One important key to practicing is repetition. Doing the routine multiple times, or as many times as possible will ensure perfection and make sure the routine “hits.”
“I’m never going to send them out on the mat with something that I’m not confident that they can hit and that they’re not confident that they can hit,” Lutz said.
Other than competing at nationals, conference and several other competitions, they are involved in game days on campus, including football and basketball. Their job is to hype the audience and players up and keep the team spirit going. They also attend community events like parades, alumni events, and attended three ‘Trunk or Treat’ events this past fall. Lutz emphasizes the importance of building connections and relationships with the community.
“We really feel strongly about just the importance of building that relationship not only for the benefit of our team, our program, but also its ultimately beneficial for the school as well,” Lutz said.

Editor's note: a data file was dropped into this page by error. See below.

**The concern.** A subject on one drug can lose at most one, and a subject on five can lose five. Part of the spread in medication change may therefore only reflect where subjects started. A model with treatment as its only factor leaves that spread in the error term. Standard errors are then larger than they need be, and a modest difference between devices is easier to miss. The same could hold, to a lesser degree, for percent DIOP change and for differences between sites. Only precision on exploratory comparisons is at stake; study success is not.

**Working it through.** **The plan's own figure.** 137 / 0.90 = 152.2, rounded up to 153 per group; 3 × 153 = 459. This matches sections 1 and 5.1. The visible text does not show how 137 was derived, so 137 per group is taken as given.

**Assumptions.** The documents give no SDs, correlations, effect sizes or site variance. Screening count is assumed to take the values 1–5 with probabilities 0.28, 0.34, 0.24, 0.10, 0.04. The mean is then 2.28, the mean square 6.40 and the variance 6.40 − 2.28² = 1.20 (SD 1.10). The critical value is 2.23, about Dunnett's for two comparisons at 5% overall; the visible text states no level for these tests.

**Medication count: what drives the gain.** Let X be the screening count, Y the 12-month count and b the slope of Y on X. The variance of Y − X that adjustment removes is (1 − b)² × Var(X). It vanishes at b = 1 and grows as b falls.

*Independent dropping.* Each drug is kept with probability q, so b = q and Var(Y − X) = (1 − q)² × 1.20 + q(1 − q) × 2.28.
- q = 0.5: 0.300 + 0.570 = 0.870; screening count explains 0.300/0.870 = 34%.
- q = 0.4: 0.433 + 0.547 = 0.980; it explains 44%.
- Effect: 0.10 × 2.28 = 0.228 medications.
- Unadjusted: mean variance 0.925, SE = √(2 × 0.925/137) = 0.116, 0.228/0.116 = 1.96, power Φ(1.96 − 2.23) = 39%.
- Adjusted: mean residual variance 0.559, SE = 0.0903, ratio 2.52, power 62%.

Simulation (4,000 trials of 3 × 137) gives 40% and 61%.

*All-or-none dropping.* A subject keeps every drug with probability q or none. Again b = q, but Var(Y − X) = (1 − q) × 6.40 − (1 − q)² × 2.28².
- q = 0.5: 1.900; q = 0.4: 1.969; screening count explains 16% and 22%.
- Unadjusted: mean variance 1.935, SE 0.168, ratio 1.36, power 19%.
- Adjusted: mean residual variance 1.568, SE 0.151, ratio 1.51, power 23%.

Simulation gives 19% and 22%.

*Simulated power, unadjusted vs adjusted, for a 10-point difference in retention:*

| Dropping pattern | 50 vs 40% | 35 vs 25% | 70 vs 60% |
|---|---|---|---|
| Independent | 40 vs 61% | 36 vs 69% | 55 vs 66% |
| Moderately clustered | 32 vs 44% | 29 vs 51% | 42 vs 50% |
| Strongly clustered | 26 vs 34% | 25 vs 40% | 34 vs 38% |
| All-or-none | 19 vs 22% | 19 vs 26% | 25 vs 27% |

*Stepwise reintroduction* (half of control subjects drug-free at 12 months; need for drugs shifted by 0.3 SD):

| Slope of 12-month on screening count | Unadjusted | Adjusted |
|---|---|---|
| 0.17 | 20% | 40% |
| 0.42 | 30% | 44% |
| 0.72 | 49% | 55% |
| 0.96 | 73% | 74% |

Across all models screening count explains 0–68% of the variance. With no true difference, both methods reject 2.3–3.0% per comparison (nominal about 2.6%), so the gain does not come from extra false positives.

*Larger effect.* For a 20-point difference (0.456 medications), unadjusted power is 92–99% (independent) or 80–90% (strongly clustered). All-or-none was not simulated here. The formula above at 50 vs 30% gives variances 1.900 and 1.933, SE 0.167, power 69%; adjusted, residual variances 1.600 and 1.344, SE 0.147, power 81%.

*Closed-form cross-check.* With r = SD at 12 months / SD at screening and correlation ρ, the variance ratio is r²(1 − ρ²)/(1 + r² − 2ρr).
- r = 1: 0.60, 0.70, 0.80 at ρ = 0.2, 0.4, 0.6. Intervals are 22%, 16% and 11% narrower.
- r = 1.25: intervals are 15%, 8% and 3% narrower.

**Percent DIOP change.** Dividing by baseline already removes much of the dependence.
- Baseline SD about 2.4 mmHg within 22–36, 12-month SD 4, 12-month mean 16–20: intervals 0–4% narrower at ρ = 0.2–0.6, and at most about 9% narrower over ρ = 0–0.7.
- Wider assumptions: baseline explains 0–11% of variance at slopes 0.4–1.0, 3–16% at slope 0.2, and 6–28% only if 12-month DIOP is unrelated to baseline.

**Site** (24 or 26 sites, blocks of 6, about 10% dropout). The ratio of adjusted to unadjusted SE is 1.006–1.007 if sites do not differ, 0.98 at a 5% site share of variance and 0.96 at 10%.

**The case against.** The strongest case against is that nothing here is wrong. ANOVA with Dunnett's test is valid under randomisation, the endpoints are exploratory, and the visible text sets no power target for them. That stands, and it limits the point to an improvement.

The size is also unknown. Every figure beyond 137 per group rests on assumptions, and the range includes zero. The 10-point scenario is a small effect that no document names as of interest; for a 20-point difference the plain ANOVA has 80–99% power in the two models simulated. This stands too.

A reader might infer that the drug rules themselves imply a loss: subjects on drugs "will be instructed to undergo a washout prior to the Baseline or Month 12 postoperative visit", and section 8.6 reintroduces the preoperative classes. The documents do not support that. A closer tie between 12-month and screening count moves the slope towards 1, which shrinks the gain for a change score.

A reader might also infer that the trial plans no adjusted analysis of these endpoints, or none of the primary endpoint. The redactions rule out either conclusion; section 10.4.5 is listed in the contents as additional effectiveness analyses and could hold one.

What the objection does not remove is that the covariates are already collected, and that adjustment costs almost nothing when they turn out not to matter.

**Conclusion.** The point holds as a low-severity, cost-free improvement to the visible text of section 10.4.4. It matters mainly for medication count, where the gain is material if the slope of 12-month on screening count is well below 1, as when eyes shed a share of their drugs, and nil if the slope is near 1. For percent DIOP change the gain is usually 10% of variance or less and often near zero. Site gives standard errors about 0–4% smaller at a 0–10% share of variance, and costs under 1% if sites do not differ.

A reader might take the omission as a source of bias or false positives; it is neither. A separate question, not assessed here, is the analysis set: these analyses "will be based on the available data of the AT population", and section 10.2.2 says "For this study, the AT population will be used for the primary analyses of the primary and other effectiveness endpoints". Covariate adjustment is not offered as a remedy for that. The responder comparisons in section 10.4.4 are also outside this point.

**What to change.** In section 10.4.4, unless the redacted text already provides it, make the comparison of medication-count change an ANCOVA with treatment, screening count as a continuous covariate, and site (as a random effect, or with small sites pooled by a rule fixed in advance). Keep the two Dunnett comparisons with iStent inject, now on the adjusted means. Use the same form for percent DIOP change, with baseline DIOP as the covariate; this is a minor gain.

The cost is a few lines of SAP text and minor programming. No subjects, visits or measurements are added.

Three time All-American and team captain, Rylee Mills, hopes to become the first five-time All-American. He is very humbled by his accomplishments.
“To me, it shows people that you can do good things and just trying your best to get you there,” he said.
Outside of regular practice times, he tries to practice every weekend, when he does not visit home, shows up to practice 30 minutes to an hour early and sometimes stays after practice to try and achieve his goal.
He says repetition is important, the more reps you do, the better you will be.
“In football, you can run the same route 100 times and it’s the exact same route. In cheer, you can do the exact same stunt 100 times and it will be different every single time,” Mills said.
His favorite part about being on the team is the bond he shares with his teammates.